The dog had never been out of the country – or out of B.C. for that matter. So researchers tested foxes and coyotes found in a 10-kilometre radius of Quesnel and discovered some carrying the European strain of the parasite. They don't know how the strain got there or how long it's been there.
"In light of these findings, it now looks like it's pretty well established in British Columbia, in that region – which is not thought to be one of the places this parasite should be," Dr. Jenkins says.
The North American strain of the parasite also appears to be pretty well established in and around Calgary.
Alessandro Massolo, a wildlife health ecologist with the University of Calgary's faculty of veterinary medicine, has been examining coyotes found dead in the city (plus a few from Edmonton) to see if they were carrying the parasite.
In a study coming out in the October issue of Emerging Infectious Diseases, he and his team report that 23 of 91 coyotes (25 per cent) that they checked had the tapeworms in their intestines.
Since the article was submitted for publication, Dr. Massolo's team has continued the work. They have now studied about 250 coyotes. In 2012, roughly half of the animals studied were carrying the parasite.
Dr. Massolo says there aren't good numbers on how many coyotes roam through Calgary, though the estimate of 600 to 700 is sometimes used.
When you combine that number with the city's estimated dog population – 120,000 in the most recent census – and the number of hectares of city park land dedicated to off-leash space – 1,250 – you can see why Dr. Massolo thinks this is an important situation to monitor.
"The big problem, to me, is that let's say that the likelihood of being infected by the North American strain of Echinococcus multilocularis for people is very low," he says.
"But when you increase the degree of interaction between the parasite and people, the likelihood that these unlikely events are happening is increasing."
Are people at risk? "My point is: We don't know yet," Dr. Massolo says.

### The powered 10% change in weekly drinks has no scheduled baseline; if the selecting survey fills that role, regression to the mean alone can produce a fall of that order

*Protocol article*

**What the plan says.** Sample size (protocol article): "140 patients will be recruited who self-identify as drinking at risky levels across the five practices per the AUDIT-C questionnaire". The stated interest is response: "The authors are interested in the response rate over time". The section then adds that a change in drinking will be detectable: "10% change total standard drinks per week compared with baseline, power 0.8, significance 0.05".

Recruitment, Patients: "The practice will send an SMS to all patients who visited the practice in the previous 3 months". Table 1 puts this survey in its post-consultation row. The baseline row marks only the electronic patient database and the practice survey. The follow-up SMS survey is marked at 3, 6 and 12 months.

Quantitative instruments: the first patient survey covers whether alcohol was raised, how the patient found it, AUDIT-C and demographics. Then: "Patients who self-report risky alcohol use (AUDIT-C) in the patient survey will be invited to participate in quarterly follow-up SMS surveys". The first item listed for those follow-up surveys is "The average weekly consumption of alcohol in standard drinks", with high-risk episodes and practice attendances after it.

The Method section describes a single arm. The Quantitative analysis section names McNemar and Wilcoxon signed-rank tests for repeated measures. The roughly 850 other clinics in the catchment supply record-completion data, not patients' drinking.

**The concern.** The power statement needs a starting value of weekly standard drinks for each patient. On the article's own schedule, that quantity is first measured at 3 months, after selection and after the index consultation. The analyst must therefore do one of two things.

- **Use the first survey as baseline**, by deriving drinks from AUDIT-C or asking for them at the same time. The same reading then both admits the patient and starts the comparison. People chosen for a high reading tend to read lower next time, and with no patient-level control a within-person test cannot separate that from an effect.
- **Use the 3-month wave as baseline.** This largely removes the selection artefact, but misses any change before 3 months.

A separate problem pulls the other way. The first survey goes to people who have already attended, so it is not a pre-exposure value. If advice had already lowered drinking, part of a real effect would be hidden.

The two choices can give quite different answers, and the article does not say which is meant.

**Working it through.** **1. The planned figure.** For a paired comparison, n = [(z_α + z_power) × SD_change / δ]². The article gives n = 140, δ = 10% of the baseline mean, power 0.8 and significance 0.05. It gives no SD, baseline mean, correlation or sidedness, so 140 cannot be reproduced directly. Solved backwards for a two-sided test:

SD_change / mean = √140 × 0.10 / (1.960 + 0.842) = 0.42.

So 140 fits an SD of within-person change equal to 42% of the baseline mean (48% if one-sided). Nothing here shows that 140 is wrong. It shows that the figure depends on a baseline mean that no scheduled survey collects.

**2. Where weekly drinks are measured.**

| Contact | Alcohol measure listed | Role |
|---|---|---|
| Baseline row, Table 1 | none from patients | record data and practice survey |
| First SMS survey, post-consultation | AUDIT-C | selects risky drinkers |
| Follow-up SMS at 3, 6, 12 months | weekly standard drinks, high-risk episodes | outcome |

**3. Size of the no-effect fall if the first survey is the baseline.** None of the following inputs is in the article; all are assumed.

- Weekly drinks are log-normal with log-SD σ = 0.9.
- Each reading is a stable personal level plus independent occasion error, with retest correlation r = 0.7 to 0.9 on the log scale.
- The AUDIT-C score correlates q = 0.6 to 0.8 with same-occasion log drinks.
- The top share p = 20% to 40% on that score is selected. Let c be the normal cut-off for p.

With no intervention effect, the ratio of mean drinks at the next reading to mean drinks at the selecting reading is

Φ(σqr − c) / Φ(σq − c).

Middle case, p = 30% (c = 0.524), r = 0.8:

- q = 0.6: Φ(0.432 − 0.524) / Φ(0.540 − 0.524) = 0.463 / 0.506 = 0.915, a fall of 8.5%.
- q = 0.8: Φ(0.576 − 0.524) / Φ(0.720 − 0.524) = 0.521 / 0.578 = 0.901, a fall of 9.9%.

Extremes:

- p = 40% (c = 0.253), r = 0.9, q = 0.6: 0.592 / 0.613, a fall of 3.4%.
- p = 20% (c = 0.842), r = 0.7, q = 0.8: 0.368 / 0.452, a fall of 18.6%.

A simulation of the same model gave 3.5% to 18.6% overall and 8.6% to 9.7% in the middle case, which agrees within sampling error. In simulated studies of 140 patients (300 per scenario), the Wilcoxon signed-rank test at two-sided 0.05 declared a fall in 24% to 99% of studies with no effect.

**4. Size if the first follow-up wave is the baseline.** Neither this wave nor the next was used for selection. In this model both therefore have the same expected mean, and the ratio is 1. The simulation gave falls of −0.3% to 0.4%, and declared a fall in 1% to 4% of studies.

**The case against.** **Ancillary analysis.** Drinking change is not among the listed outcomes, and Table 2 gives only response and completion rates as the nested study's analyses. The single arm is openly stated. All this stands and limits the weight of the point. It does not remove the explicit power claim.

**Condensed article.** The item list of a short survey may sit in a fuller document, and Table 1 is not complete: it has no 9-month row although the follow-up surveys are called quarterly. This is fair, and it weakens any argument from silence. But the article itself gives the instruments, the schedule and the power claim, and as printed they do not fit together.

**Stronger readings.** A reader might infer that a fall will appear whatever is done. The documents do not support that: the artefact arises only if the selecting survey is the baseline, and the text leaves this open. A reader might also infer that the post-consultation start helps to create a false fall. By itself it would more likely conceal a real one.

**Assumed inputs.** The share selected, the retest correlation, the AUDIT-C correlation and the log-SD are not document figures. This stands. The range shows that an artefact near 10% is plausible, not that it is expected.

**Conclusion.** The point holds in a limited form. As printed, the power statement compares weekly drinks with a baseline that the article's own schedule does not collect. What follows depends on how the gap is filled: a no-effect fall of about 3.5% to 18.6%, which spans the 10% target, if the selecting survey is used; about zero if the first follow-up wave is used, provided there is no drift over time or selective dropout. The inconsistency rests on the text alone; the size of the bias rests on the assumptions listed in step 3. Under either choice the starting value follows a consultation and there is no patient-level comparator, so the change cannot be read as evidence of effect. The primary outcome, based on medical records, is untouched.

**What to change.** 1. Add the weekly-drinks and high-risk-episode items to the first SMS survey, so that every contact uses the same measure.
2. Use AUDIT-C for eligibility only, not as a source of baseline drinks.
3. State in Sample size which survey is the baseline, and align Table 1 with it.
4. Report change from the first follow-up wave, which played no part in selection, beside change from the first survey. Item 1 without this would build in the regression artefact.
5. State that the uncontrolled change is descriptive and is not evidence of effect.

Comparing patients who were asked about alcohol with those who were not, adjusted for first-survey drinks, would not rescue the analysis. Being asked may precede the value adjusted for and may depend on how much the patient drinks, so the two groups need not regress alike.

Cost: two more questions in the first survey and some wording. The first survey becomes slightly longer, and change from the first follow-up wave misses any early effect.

Dogs acquire the adult tapeworms by eating infected rodents. In rare cases, as the Quesnel dog incident suggests, they may also be able to pick up eggs by eating the feces of an infected dog or a coyote.
The eggs are microscopic; an owner would not know if his or her dog is shedding them. It's not hard to imagine how a shedding dog would pass the eggs on to humans.
In people, the cysts can take years to develop, often looking and acting like liver cancer when they do. In rural China, people who become infected often die. But in places with sophisticated medical care, people can be treated.
Andrew Peregrine, a clinical parasitologist at the Ontario Veterinary College in Guelph, Ont., has been collaborating with Dr. Jenkins on some E. multi research. He can understand why people might wonder why scientists would make a fuss over something that causes so few human cases.
The risks are probably low. But the consequences of a human infection are high.
Treating a person infected with E. multi is a complicated, lengthy and costly undertaking, Dr. Peregrine explains. After surgery to remove the cyst, people need to go through years of drug therapy and undergo multiple scans.
"It's incredibly expensive. It's in the hundreds of thousands of dollars," Dr. Peregrine says.
So what are dog owners to do? The experts suggest the behaviours associated with responsible dog ownership – scooping poop, keeping dogs from preying on rodents, washing hands after handling dogs or their feces – should help protect animals and the people they live with.
Deworming drugs will kill the tapeworms before they start shedding eggs, though Dr. Jenkins notes the drugs used to prevent heartworm will not work against E. multi.
"What I wouldn't like to send is the message that it's dangerous to walk your dog in the park," Dr. Massolo stresses.
"There are a lot of health components in walking your dog in parks, for you and for your dogs. And we don't want to send the message of risk because there are so many other risks [in life] that are higher than Echinococcus."